Playoff picture looks like, top two … and then who?

Rob Oller
FILE - In this Jan. 1, 2018, file photo, Alabama head coach Nick Saban, left, and Clemson head coach Dabo Swinney talk before the Sugar Bowl semifinal playoff game for the NCAA college football national championship in New Orleans. Swinney and the Tigers play in their third national championship game in four seasons next Monday, Jan. 7, 2019, against top-ranked Alabama. (AP Photo/Gerald Herbert, File)

With Urban Meyer taking his talents to Venice Beach or thereabouts as a Fox Sports studio host, the trio of college football’s best coaches is now a duo.

Nick Saban and Dabo Swinney, come on down.

I rank the Alabama and Clemson coaches 1 and 1A, with Saban getting the top nod because of his six national championship rings to Swinney’s two. Saban also won titles at two schools: Bama and LSU, which is a rarity. Just ask Urban.

>> Read more: Previewing Ohio State's season

Saban and Swinney both are characters, though vastly different in their approach. At least publicly. Dabo is football’s aw-shucks John the Baptist, openly sharing his faith, which attracts a certain type of recruit — quarterback Trevor Lawrence, like Swinney, is a billboard born-again Christian — and oozing a downhome Southern charm.

Saban is known in circles outside Tuscaloosa as Nicky Satan. I’m not sure if the nickname came about based on his general demeanor — there is more acid in Saban’s stare than in the cans of Diet Coke he consumes daily — or if opponents have had a devil of a time dealing with him.

Get the news delivered to your inbox: Sign up for our BuckeyeXtra newsletter

In reality, the two men are tough nuts with tender trappings; it’s just that Swinney’s soft spot is external and Saban’s internal. But if you want to see another side of Swinney, much darker, read Will Leitch’s profile of the Clemson coach in August’s New York magazine.

Titled “College Football’s Real Evil Villain,” the piece takes Swinney to task for, among other things, choosing not to give quarterback Kelly Bryant — who started four games for the Tigers last season — a national championship ring after the QB transferred to Missouri.

My take? The great ones usually have some SOB in them. Saban does. Meyer does. Woody did. Dabo has enough.

Saban is the most interesting of that crew. He comes off unrelentingly stern, but listen closely and you see why he is a master recruiter. Few coaches can spin a yarn without coming off overly oddball (Mike Leach), sappy (Mike Gundy) or polished (James Franklin).

It’s not often you see the Saban behind the curtain, but Maryland coach Mike Locksley gave a glimpse last month during Big Ten media days in Chicago when he shared what it was like to work for him the past three seasons.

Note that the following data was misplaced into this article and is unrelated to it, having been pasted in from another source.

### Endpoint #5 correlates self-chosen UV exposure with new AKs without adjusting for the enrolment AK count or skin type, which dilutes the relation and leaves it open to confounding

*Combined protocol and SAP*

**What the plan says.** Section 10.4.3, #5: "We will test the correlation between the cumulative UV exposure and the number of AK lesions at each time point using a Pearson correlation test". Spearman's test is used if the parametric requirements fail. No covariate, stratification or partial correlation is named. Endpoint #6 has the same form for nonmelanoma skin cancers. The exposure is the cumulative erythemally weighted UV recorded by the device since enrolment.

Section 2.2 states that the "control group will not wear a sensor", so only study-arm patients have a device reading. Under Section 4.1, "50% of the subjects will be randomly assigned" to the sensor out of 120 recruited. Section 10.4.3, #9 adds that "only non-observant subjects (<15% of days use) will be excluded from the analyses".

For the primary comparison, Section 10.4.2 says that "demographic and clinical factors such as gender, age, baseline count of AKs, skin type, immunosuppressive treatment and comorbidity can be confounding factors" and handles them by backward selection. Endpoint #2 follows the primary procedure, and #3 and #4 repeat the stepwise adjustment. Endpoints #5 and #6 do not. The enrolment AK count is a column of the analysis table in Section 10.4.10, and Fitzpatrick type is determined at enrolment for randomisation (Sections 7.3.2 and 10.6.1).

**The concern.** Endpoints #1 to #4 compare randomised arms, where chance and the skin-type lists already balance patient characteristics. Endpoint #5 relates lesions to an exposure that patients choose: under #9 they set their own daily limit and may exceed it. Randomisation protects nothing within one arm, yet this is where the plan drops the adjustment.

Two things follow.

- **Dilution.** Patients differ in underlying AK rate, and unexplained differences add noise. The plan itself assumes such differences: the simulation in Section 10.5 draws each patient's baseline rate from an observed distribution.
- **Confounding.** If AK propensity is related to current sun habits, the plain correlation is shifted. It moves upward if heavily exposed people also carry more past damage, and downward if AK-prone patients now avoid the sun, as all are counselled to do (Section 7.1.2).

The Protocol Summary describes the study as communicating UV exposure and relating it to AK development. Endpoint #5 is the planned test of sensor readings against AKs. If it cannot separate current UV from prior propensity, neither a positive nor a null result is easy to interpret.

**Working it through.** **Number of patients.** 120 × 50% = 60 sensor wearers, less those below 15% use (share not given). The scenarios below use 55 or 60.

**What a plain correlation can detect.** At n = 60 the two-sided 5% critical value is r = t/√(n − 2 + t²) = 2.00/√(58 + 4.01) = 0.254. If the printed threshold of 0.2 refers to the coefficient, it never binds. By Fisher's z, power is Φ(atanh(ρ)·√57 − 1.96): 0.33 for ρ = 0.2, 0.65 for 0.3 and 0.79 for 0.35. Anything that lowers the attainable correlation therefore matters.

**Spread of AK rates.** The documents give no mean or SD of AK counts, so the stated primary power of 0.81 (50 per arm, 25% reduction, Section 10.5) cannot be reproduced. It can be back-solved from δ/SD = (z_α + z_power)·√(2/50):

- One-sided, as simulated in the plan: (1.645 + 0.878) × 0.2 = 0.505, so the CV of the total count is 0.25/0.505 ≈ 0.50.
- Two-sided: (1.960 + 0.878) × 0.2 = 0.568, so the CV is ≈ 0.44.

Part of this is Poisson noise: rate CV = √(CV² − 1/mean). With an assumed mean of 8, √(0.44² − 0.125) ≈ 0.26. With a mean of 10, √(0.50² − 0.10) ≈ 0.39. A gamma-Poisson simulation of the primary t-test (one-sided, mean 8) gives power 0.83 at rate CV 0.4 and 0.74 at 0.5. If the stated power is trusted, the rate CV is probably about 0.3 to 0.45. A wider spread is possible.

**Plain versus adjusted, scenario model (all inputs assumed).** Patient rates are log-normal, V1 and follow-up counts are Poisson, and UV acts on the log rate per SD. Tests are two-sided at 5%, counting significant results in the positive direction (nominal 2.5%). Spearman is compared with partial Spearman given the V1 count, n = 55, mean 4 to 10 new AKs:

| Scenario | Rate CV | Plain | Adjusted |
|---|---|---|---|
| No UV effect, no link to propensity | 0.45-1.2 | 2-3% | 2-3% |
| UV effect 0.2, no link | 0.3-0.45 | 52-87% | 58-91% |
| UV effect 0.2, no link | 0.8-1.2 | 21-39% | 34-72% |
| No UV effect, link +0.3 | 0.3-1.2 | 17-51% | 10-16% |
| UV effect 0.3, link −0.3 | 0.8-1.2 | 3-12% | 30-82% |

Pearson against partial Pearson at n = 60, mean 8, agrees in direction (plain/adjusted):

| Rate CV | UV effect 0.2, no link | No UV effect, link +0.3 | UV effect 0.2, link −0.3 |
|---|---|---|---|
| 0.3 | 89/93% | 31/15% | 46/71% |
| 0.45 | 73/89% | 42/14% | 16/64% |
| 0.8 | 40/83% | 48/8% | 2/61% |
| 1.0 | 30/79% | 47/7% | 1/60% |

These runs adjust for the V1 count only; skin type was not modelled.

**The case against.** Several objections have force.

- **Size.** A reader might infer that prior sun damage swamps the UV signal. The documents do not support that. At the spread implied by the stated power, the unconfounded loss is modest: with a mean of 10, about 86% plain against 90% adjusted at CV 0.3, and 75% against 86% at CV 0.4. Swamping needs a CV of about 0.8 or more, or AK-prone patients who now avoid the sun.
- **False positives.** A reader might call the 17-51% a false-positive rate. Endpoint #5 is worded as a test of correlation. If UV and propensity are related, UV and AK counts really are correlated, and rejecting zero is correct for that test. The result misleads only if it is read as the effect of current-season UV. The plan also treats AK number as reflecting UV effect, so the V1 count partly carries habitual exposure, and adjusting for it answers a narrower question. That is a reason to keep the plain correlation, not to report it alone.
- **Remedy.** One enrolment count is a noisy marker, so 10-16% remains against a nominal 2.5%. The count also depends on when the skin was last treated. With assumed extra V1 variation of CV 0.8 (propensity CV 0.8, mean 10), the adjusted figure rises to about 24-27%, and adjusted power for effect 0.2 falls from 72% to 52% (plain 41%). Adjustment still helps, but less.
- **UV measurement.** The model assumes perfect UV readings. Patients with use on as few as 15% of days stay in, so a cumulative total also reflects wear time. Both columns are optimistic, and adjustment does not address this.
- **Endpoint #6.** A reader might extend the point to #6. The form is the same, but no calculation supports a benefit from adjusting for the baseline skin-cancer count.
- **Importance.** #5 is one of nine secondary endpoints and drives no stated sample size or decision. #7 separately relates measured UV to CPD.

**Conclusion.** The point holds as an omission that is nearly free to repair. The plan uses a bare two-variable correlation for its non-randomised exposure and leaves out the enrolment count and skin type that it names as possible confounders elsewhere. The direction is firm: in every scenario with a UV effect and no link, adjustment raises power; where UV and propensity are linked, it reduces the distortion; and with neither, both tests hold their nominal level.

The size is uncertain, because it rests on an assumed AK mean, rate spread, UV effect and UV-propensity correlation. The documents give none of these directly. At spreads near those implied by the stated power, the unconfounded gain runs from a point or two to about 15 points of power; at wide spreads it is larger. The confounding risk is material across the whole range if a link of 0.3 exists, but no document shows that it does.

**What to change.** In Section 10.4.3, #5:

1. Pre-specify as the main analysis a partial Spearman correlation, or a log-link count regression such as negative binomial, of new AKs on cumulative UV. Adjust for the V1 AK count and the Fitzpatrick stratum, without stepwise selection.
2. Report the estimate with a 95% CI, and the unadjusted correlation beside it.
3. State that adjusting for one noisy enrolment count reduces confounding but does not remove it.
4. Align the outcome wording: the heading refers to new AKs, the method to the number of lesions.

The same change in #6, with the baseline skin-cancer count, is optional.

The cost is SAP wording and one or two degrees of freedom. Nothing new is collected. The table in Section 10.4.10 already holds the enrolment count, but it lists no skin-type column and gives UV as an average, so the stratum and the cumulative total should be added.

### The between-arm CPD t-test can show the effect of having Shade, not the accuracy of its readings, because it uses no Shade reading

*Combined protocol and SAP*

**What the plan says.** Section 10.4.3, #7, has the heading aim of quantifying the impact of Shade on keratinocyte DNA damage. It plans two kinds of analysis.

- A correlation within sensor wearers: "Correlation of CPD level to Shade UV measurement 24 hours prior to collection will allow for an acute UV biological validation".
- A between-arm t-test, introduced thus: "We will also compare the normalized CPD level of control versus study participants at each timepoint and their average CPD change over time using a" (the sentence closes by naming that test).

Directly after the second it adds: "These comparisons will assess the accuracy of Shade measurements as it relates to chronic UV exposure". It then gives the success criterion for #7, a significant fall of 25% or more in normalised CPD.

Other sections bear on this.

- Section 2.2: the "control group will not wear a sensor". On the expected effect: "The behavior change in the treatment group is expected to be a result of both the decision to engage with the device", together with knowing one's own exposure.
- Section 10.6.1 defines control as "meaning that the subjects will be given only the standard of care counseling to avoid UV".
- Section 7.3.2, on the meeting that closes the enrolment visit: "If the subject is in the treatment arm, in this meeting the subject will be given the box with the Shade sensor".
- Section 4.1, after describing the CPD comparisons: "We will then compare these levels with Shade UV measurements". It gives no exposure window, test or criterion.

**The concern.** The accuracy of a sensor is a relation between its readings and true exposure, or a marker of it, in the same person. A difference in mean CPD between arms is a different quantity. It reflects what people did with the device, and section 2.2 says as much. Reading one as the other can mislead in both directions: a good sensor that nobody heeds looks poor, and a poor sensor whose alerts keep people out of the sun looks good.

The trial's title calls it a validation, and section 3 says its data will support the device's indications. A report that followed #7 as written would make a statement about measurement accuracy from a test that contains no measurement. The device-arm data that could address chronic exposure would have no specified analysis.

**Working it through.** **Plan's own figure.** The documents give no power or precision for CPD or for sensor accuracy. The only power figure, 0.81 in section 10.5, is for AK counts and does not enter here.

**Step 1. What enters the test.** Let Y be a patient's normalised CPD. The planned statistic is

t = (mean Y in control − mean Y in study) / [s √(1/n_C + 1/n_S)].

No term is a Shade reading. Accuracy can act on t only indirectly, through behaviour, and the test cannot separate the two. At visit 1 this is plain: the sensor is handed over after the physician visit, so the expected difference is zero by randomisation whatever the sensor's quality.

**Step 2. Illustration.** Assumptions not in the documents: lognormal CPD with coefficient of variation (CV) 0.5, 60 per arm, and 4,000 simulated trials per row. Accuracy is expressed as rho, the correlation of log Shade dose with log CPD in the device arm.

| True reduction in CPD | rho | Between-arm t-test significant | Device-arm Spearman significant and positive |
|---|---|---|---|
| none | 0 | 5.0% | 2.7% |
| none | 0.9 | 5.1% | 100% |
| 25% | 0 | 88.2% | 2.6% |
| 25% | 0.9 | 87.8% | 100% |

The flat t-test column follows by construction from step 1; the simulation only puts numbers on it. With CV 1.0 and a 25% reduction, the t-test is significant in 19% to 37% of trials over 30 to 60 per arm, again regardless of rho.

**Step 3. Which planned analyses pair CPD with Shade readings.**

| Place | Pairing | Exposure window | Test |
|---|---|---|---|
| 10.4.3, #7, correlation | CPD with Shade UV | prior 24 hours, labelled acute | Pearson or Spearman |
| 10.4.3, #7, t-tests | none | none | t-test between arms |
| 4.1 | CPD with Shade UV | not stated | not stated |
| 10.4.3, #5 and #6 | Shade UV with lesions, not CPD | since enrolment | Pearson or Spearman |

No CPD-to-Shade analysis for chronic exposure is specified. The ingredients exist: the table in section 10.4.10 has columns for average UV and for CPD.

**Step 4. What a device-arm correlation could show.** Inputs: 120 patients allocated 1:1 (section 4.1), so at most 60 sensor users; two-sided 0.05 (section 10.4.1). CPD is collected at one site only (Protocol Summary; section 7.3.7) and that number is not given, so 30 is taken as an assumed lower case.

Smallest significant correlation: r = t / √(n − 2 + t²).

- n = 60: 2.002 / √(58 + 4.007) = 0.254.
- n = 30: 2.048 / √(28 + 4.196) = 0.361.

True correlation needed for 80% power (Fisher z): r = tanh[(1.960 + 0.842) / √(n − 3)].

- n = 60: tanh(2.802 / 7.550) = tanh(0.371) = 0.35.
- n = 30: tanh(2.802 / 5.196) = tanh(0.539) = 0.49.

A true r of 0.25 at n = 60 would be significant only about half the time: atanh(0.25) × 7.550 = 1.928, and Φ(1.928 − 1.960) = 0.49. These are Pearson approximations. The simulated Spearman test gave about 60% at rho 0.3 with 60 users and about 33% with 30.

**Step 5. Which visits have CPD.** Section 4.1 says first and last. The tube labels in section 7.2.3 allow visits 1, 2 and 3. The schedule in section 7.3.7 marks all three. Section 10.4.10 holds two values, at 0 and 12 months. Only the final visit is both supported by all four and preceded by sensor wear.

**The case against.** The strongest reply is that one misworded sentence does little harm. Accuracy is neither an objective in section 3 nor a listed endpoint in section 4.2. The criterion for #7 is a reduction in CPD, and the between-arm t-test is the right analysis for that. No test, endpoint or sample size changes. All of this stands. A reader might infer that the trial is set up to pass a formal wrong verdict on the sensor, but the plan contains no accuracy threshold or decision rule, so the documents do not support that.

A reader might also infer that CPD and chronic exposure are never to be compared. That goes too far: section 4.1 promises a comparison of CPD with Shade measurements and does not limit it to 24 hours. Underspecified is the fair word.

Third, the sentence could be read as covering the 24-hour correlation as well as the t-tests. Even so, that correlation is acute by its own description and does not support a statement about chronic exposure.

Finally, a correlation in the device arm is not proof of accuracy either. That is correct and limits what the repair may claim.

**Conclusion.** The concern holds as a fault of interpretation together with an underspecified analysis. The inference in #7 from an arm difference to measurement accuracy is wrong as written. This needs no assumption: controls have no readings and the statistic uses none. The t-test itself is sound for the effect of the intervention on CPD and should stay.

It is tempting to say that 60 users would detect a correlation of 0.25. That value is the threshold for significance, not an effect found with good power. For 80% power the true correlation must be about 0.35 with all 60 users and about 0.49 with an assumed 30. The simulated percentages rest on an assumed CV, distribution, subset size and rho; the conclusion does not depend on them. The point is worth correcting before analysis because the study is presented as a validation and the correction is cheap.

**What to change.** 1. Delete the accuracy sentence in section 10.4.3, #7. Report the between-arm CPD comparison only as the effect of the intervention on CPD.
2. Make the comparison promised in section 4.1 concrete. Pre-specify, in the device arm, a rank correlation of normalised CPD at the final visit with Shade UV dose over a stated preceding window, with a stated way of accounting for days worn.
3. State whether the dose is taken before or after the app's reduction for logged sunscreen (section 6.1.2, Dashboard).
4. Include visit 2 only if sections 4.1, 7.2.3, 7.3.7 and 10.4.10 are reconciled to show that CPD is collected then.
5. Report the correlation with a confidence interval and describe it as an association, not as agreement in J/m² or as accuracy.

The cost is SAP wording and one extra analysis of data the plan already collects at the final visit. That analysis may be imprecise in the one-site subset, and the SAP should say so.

“It starts with consistency, with how he communicates his message,” Locksley said. “It’s clear and very concise. He’s very demanding, which I have no problem with. It was the best three years of my coaching career.”

Another key to Alabama’s success?

“I witnessed great players come there and humble themselves, put individual goals aside for the team,” Locksley said. “Nick has this ability to get guys to come there who have had their butts kissed since the eighth grade. And they end up being unselfish.”

A chicken-or-egg question: Do teams win because of great coaching, or do winning teams create great coaches? At the college level, I vote the former. Remember that the coach deserves credit for recruiting the talent.

With that in mind, instead of the usual method of ranking teams based on roster talent, my four playoff picks are based on coaching results.

1. Saban/Alabama. It’s trendy to put Swinney ahead of Saban, but not until he wins at least one more national title. Saban is 2-2 against Swinney, but 237-63-1 (.789) in a 23-year career that includes stints at Toledo, Michigan State, LSU and Bama. He has taken the Tide to the College Football Playoff all five years it has been in existence.

2. Swinney/Clemson. Swinney is 116-30 (.795) with two national titles in four trips to the playoff. It took Saban 10 years before winning his first national championship. Swinney has won two in 11 years with the Tigers.

3. Lincoln Riley/Oklahoma. Riley took over for Bob Stoops in 2017 and led the Sooners to the playoff his first two seasons. Riley, who worked under Stoops and also under Leach at Texas Tech, has been so successful at Oklahoma (24-4) that he was a template for Ohio State athletic director Gene Smith in plotting the succession plan from Meyer to Ryan Day.

4. A tough one. Something tells me Ohio State will make a strong push for the playoff, but based on coaching record I can’t pull that trigger. Day is too much of an unknown to place him and the Buckeyes ahead of … Chris Petersen/Washington.

Again, my rankings are based on the coach more than the program, and Petersen’s 139-33 (.808) record is better than anyone not named Riley who has at least two full seasons of experience and a legitimate shot at the playoff.

Saban, Swinney, Riley and Petersen. Sounds right to me. What say you?


Listen to the BuckeyeXtra Football podcast: